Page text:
The 2018 Georgia Tech Sports Hall of Fame class includes All-Americans Steven Blackwood (baseball), two-time NBA champion and Olympic medalist Chris Bosh (basketball), veteran NFL defensive lineman Michael Johnson, Adriane Lapsley Butler (track and field), Kristi Miller-North (tennis) and Chan Song (golf), as well as longtime athletics fundraiser Jack Thompson.
Tickets are on sale for the annual Induction Dinner on Sept. 21 (reception at 6 p.m., dinner and program at 7 p.m.) at $125 each through Aug. 15, $150 after Aug. 15. They can be purchased online (click here), and questions about the dinner and tickets can be directed to Barb Dockweiler (firstname.lastname@example.org) in the Alexander-Tharpe Fund.
By Jon Cooper | The Good Word
Decision-making is one of Chris Bosh’s strengths.
The Dallas, Texas, native has always shown a knack for making the right choice, on the court, obviously, but was as instinctively adept off it. Whether it was choosing to attend college at Georgia Tech — a decision he calls one of the easiest decisions of his life — or deciding to leave the Flats after a spectacular freshman season to capitalize on the opportunity to play in the NBA — a choice he calls one of his toughest.
Texas’ High School Player of the Year (Basketball America) and its “Mr. Basketball” after leading Lincoln High School to the Class 4A state title as a senior, Bosh planned to enjoy the college experience. But after one season, he chose enter the NBA Draft. He was selected fourth overall and spent the next 13 years in the League — the first seven seasons in Toronto, the final six with the Miami Heat. At 6-11, 230-something, Bosh would become one of the game’s elite power forwards, combining two-guard quickness with deft moves in the paint and a reliable three-point shot. He’d win two NBA championships and an Olympic Gold medal at the 2008 Beijing Games. He also remained fiercely loyal to Georgia Tech and was a natural selection for the school’s Sports Hall of Fame — an honor the ultra-modest Bosh never saw coming.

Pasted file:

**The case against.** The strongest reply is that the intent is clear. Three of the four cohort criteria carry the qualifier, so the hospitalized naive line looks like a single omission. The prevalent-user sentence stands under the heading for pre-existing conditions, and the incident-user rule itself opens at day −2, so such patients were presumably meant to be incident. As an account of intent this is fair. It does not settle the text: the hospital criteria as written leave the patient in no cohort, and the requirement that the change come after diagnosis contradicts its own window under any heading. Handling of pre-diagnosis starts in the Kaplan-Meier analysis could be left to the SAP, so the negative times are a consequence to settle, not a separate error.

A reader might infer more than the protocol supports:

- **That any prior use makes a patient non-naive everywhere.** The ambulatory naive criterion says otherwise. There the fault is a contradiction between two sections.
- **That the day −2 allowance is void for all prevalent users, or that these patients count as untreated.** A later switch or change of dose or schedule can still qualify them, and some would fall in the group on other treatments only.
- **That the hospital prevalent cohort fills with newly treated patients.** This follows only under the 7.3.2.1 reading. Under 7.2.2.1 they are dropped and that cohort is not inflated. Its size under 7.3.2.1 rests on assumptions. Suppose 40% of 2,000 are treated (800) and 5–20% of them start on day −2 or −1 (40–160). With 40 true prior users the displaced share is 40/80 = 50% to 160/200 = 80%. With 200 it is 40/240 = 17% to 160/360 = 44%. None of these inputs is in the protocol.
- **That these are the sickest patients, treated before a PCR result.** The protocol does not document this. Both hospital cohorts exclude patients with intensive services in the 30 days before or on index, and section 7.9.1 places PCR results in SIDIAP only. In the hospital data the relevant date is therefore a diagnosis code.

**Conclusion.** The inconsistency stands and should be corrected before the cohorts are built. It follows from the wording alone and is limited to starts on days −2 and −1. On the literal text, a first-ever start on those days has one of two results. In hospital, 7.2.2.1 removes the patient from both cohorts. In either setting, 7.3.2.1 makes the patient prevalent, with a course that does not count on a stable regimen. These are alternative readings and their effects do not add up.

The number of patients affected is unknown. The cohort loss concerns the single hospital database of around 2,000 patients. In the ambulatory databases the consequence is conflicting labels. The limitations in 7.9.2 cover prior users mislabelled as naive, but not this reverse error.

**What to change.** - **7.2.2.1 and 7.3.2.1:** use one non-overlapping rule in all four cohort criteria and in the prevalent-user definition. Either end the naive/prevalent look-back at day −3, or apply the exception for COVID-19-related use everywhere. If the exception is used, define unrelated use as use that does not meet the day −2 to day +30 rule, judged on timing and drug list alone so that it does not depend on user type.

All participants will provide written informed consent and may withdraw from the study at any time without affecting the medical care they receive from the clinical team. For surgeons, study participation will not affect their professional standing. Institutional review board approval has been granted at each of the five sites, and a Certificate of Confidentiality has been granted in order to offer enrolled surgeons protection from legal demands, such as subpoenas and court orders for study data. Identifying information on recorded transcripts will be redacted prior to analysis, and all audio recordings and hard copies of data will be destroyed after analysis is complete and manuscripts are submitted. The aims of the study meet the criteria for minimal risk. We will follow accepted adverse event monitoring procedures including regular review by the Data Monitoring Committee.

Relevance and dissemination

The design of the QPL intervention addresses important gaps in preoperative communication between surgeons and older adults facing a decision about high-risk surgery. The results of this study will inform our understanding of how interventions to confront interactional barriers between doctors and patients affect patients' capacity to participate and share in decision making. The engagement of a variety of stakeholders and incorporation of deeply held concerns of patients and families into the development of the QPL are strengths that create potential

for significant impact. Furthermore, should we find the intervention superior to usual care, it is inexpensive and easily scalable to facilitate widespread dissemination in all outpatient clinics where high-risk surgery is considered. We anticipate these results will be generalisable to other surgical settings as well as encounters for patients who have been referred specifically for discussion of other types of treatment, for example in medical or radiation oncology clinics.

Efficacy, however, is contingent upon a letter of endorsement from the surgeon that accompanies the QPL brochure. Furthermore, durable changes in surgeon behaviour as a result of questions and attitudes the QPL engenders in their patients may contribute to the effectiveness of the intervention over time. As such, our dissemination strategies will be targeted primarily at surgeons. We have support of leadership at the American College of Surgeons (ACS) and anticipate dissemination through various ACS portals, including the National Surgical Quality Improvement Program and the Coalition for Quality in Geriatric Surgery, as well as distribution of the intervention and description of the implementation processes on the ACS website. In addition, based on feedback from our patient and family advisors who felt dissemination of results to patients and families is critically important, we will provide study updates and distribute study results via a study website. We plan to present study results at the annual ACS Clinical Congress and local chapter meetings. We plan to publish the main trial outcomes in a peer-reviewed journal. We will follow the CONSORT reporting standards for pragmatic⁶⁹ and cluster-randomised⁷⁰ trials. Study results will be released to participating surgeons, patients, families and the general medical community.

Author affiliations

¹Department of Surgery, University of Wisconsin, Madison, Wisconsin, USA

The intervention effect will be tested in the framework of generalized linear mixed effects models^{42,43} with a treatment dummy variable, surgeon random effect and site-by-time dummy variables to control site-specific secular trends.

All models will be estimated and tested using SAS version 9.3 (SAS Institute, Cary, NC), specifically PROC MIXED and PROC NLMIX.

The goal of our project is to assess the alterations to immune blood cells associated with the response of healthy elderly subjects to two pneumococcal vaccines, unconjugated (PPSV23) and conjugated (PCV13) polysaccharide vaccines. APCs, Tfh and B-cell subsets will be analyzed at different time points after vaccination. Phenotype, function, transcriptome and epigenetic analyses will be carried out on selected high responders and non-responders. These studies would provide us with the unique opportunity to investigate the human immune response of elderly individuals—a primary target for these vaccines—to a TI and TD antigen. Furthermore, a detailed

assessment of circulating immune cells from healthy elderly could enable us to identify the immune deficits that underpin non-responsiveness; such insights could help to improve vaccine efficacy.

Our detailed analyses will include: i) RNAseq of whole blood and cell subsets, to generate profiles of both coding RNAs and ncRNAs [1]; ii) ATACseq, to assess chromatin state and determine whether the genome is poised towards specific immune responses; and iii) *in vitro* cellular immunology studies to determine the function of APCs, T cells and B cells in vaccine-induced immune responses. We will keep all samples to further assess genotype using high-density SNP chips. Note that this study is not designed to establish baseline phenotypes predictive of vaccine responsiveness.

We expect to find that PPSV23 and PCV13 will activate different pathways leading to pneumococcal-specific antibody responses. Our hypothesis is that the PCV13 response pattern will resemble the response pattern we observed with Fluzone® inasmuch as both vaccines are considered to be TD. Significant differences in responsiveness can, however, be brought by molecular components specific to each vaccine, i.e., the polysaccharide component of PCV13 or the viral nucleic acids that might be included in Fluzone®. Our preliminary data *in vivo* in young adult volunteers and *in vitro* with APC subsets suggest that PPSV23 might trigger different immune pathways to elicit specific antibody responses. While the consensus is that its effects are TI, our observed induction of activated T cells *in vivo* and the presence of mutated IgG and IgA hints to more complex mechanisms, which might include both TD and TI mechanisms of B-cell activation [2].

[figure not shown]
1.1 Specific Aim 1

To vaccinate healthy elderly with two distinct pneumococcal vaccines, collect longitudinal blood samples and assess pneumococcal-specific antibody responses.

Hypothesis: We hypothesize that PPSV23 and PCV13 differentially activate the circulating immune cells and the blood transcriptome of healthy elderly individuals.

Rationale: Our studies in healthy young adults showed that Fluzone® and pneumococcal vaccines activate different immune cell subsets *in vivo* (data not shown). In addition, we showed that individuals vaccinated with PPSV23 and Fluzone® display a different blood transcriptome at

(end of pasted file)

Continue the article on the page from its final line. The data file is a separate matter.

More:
THE GOOD WORD: Where were you when you found out about your selection to the Georgia Tech Sports Hall of Fame Class?
CHRIS BOSH: I was actually driving. (Associate AD/Administration & Finance) Marvin Lewis texted me. We talk constantly, so I called him. He said, ‘You’re going to be inducted into the Hall of Fame.’ I really didn’t expect it. I just always thought about playing basketball and carrying on as a human being. It was especially special, because Marvin was my roommate back then, and my other roommate, Jarrett Jack, got inducted last year. I didn’t really see myself in contention. You really don’t think about things like that. They just kind of happen. But I’m super-excited. I’m like, ‘Okay, Marvin and the President (Peterson) call me. That’s great!’ (laughs) Being in the Hall of Fame with a lot of great names who not only have been great contributors to their sport but also the school and humanity overall, it’s a great thing to be honored in the tradition of the school.
TGW: You had plenty of suitors coming out of high school. What made you choose Georgia Tech?